I called it a coming attack in the headline but maybe it’s already here. I noticed Cruz attacking Trump as a fake conservative over the weekend but didn’t notice him drilling down on Trump as a fake populist. Did I miss it? If it hasn’t happened yet, don’t worry. It will soon.
What got me thinking about this was Stephanopoulos asking Trump at the start of the clip I posted earlier whether it’s now a two-man race between him and Cruz. Trump’s answer: No, which is surprising given that he had talked about a developing two-man race less than a month ago on “Meet the Press.” Nothing’s changed in the polls since then to challenge that; on the contrary, Cruz has inched a bit higher while Rubio and the rest of the center-right candidates have remained flat. It’s more of a two-man race now than it was in December. Why won’t Trump acknowledge that? Partly, of course, it’s to diminish Cruz, but I wonder if it’s also part of a strategy to use Rubio to drag Cruz down. Whenever Trump talks about Cruz and immigration, he tends to lump him in with Rubio as both being weak on amnesty. (“Him and Marco Rubio have been fighting about who’s weaker.”) That’s a hard knock on Cruz given how big a problem immigration is for Rubio. When he was asked yesterday about whether Rubio might have his own eligibility problem because he was born in the U.S. to non-citizen parents — something that the strictest interpretations of birthright citizenship would say renders him ineligible — Trump surprisingly said no, distinguishing Rubio on grounds that, unlike Cruz, he really was born here.
Combine that with Trump’s relentless attacks on Cruz this weekend as being bought and sold by mega-rich interests like Goldman Sachs, an argument he’s used before on Rubio, and you can see the strategy emerge. Trump’s going to try to undermine Cruz on the right by portraying him as another Rubio, albeit with a weaker eligibility claim than Rubio has. Which, in fairness, is a smart play. The reason Cruz fans prefer him to Rubio is because they see him as more conservative, especially on immigration, and much, much more populist. Trump’s trying to call both of those credentials into question, which won’t work with hardcore Cruz fans but might raise an eyebrow among late-deciders in Iowa who are trying to decide between Cruz and Trump. If Cruz is just another Rubio, with bankers in his hip pocket, a questionable commitment to deporting illegals, and an eligibility issue to boot, why shouldn’t they go for Trump instead?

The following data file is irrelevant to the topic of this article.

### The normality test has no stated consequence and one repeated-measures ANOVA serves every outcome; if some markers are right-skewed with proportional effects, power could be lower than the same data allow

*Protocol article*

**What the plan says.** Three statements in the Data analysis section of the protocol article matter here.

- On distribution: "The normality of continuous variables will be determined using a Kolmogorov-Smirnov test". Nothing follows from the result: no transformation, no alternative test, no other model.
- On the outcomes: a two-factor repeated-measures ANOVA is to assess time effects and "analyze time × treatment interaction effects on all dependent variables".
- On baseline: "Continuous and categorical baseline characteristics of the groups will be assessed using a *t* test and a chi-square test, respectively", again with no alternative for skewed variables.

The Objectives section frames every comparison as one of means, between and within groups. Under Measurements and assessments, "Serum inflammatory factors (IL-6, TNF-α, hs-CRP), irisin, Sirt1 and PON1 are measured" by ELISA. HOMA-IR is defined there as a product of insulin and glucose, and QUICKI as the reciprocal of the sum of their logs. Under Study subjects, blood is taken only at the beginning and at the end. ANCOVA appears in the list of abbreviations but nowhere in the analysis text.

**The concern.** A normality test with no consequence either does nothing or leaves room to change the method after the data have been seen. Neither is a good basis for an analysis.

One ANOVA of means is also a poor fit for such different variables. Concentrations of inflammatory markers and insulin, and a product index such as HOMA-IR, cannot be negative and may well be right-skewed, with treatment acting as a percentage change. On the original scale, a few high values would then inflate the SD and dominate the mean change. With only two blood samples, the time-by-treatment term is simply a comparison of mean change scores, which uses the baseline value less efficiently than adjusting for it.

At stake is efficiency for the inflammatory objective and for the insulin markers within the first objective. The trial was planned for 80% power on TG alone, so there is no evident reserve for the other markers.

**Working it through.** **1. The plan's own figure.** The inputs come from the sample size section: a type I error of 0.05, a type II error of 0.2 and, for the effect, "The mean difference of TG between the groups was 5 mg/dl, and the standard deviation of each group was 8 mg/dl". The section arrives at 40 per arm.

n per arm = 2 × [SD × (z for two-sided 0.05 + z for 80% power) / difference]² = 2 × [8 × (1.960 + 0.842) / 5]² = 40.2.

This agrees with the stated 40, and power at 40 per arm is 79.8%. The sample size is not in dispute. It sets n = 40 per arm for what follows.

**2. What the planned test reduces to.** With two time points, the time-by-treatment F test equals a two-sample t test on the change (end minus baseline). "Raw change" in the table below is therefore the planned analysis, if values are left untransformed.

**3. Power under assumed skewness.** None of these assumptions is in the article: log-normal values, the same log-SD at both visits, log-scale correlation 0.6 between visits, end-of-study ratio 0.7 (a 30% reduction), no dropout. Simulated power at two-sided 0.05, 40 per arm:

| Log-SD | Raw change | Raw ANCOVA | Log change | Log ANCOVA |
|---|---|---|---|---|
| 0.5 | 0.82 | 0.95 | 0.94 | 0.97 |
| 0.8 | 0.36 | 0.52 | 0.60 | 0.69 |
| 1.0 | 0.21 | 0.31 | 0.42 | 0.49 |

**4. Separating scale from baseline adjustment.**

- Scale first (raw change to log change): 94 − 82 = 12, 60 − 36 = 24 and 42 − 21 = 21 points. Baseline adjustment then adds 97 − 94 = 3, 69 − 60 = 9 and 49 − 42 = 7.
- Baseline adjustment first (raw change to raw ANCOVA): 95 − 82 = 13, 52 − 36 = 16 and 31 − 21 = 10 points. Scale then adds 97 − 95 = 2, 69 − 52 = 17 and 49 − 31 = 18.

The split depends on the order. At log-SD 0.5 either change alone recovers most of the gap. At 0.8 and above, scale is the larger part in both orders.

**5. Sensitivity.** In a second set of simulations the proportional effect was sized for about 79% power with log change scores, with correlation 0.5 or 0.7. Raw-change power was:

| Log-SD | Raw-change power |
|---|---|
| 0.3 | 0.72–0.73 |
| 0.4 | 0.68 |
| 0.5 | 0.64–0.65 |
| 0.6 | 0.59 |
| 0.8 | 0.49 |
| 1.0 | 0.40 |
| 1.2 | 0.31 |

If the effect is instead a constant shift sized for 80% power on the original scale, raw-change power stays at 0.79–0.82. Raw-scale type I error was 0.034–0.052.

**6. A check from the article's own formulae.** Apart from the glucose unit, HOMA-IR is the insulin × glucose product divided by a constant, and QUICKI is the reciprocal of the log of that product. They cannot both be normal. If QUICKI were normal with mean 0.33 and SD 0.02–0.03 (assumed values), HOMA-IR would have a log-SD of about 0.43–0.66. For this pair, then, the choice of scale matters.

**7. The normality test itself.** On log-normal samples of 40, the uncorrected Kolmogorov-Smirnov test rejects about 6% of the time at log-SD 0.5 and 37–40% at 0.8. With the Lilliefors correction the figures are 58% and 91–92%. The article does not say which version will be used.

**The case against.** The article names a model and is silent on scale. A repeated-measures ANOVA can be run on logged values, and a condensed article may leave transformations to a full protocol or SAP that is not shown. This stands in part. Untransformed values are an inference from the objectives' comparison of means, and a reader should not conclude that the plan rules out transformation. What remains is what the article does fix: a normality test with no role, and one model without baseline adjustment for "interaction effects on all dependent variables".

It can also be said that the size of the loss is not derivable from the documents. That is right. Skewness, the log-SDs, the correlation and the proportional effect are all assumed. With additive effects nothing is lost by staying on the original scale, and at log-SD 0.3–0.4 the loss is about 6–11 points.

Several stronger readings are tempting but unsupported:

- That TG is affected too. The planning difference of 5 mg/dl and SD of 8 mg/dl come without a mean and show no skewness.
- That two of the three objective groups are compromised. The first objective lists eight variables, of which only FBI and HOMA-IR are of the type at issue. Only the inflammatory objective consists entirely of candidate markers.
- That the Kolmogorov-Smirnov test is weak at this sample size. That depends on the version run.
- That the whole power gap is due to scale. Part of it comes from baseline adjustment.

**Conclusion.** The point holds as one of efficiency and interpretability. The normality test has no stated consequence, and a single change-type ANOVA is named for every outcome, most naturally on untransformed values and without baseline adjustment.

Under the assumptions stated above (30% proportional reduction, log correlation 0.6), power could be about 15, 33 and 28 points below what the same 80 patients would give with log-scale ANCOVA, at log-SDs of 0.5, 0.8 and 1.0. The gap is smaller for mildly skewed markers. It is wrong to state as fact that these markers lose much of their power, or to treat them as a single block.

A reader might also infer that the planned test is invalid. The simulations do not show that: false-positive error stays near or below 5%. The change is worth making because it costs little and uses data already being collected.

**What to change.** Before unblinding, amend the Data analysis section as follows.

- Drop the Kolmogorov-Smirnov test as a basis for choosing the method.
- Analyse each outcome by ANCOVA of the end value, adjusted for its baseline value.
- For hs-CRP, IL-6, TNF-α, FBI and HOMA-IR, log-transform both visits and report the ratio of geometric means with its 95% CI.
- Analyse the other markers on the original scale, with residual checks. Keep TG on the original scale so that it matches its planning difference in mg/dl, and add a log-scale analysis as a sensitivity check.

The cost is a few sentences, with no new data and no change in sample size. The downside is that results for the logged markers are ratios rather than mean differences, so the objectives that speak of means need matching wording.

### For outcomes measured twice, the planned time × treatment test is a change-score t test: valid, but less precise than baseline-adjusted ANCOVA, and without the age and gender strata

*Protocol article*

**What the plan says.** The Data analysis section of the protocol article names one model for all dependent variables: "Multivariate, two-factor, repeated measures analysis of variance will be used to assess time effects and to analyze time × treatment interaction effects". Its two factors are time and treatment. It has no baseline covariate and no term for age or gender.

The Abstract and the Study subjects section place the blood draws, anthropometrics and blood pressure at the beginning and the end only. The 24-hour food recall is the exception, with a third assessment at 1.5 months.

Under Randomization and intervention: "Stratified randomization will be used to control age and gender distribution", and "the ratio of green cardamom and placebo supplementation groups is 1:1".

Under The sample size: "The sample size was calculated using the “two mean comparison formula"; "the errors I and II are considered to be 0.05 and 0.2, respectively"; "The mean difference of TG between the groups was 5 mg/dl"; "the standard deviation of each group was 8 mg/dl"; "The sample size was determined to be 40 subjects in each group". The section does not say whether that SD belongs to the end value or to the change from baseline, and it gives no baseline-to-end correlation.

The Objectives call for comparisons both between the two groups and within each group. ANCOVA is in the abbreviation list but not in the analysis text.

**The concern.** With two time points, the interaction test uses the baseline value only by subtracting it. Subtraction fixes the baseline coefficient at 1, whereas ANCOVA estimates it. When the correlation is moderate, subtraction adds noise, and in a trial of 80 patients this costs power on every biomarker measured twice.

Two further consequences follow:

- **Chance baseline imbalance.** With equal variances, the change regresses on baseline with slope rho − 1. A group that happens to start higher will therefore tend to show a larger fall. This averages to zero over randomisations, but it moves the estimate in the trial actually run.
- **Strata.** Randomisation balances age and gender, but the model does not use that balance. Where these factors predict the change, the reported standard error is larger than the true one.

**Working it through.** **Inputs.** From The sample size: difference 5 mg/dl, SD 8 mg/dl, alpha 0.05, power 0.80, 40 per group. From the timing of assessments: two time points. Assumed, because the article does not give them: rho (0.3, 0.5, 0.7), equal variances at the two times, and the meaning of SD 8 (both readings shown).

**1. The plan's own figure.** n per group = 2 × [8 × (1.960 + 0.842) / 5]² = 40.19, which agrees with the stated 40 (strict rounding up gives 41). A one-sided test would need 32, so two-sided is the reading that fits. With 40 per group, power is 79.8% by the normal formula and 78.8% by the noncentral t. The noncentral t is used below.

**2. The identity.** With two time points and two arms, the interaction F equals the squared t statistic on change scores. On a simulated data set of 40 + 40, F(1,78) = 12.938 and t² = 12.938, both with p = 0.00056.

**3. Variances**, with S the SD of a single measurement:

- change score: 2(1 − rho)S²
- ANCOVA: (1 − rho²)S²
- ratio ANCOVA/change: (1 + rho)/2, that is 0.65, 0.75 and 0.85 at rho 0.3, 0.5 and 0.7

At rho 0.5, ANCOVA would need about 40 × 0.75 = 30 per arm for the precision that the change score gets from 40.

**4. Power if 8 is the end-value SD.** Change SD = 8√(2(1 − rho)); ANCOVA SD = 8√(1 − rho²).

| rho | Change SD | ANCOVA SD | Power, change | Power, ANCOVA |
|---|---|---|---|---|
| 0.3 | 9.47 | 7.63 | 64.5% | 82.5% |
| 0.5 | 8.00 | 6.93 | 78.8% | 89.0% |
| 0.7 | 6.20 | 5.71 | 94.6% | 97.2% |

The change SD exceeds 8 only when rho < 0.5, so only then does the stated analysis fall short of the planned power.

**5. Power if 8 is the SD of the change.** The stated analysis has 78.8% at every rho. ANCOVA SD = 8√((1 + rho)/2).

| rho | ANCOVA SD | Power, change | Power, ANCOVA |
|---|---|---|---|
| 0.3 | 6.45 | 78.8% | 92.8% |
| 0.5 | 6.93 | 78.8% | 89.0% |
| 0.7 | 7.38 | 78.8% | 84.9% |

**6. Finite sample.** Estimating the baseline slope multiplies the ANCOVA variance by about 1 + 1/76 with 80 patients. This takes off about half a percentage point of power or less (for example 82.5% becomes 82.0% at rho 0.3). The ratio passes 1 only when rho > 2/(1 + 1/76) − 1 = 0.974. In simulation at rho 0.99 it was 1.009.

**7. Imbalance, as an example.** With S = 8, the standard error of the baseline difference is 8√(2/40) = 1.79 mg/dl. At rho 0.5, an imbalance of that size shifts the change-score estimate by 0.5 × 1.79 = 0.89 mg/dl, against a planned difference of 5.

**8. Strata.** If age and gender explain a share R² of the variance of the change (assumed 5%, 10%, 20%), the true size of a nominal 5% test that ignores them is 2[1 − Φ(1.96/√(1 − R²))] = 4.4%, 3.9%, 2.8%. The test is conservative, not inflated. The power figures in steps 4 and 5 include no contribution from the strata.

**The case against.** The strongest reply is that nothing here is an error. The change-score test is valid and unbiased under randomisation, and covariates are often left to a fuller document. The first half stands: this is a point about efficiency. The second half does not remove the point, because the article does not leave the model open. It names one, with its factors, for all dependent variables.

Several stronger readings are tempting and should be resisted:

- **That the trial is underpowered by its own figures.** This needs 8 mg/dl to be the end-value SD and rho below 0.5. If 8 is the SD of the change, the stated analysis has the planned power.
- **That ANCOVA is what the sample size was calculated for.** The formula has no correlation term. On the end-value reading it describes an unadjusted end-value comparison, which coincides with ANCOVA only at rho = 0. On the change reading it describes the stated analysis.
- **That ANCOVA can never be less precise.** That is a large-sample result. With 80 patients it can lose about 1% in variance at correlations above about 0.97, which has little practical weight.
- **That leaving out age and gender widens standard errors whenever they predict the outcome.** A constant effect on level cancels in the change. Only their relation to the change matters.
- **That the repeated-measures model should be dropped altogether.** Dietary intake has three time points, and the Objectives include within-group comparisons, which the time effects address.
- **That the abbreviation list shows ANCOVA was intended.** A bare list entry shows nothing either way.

If Cruz wants to beat that, he needs to counterattack the same way. Calling Trump out as a fake conservative is job one, particularly for the benefit of late deciders in states with conservative GOP electorates like Iowa and the south. But that argument alone won’t do it. Plenty of Trump fans know all about his ideological travels; others may not know about it yet, but, not being very conservative themselves, won’t care when they finally find out. (Trump, wisely, noted Ronald Reagan’s journey from Democrat to Republican when asked about that this morning on Fox News.) If you want to kill Trump, you have to undercut his populist credentials. So long as he’s the supposed voice of the little guy, he’s a threat to win. Liam Donovan wrote a smart post about that this weekend to try to counter the idea that Trump is invincible. He’s not invincible, says Donovan. He simply hasn’t been hit hard yet because no one’s gone after his core strength, which is populism:
So how do you chip away at this rapport [with blue-collar voters]? You start by shattering the illusion that Trump is a friend of the little guy. To his credit, Trump possesses an uncanny ability to perceive, identify, and harness the wants and needs of the average Joe. The problem is that Trump takes this unique insight into the working class and exploits it for his own gain…
The bottom line is that you need to disabuse people of the notion that Trump is on their side. This is a con, and we are the collective mark. You do this by exposing his penchant for screwing over the little people- whether via Trump U, the Polish Brigade, Atlantic City, Kelo, or even H-2B visas, just pick your poison.